Augustus Montague Toplady

Toplady was born an only child at Farnham in 1740, his father had died six months previously while serving with the army in South America. Toplady’s early years were spent on the shadow of his doting mother and when he was nine or ten they relocated to Westminster where the young Augustus attended Westminster School. In 1755 Toplady’s mother removed to Ireland (in order to secure some property there) with her son, who had now finished school. In the same year Toplady enrolled at Trinity College, Dublin. In August 1756 while visiting his mother At Wexford Toplady attended an informal meeting where he heard an uneducated lay preacher (James Morris) preach to such effect that:

"Under that sermon, I was, I trust, brought nigh by the blood of Christ, in August, 1756. Strange that I, who had so long sat under means of grace in England, should be brought nigh unto God in an obscure part of Ireland, amid a handful of God's people met together in a barn, and under the ministry of one who could hardly spell his name!”

Toplady always dated his conversion to this moment and it was during this period that Toplady wrote Poems on Sacred Subject., Toplady exchanged letters with John Wesley by his own words it was an Arminian doctrine that he had embraced.

"a more haughty and violent freewiller within the compass of the four seas."

Toplady had always planned to enter the Church, but he decided at this stage to enter the non-conformist ministry as he recognised that his Arminian beliefs were contrary to the thirty nice articles of the Church of England. At the age of 18 (in 1758)Toplady read "Manton's Discourses on the Seventeenth of John" and almost immediately embraced the Calvinistic doctrine of a sovereign God, stating that:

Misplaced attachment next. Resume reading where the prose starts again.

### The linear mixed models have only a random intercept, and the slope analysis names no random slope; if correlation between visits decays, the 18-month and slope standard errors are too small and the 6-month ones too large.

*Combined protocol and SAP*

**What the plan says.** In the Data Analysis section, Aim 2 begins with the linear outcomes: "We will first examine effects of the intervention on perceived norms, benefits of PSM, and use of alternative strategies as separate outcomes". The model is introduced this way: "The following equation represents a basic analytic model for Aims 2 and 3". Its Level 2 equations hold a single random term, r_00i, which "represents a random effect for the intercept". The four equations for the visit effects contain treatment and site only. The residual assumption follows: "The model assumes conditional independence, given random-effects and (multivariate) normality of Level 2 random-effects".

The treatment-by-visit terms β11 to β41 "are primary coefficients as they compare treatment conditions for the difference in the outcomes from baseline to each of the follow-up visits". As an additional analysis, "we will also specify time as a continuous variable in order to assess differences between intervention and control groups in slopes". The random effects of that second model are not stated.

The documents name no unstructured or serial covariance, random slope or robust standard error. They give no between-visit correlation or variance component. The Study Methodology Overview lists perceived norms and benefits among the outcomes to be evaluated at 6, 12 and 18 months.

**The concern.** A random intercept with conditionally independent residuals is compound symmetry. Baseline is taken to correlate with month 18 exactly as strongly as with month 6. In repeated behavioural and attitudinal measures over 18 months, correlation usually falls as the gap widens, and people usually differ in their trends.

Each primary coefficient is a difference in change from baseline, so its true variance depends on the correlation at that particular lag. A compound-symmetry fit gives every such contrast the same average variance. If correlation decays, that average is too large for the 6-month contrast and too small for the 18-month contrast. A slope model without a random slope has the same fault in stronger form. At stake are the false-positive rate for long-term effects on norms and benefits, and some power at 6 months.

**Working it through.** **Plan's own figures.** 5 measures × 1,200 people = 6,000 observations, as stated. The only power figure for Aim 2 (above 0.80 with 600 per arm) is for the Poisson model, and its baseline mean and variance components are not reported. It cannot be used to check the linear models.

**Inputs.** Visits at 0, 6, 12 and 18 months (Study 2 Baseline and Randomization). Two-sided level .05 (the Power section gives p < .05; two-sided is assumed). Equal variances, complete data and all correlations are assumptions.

"I shall remember the year 1758 with gratitude and joy;"

It is this Gospel that Toplady passionately defended for the rest of his life, a typical Toplady comment was heard when he was asked "would you, if you were God, create any being to misery?" Toplady's response was "When I am God, I will tell you."

It was during these years that Toplady's character shone through. He frequented dissenting Churches where the Gospel was faithfully preached but restricted taking Communion to the established Church, the Church for which he intended enter the ministry. At this stage Toplady translated the text of "The Doctrine of Absolute Predestination stated and asserted" from the Latin of Jerom Zanchius Toplady and his mother returned to London in August of 1760, where he eagerly sat under the teaching of George Whitefield, William Romaine and John Gill.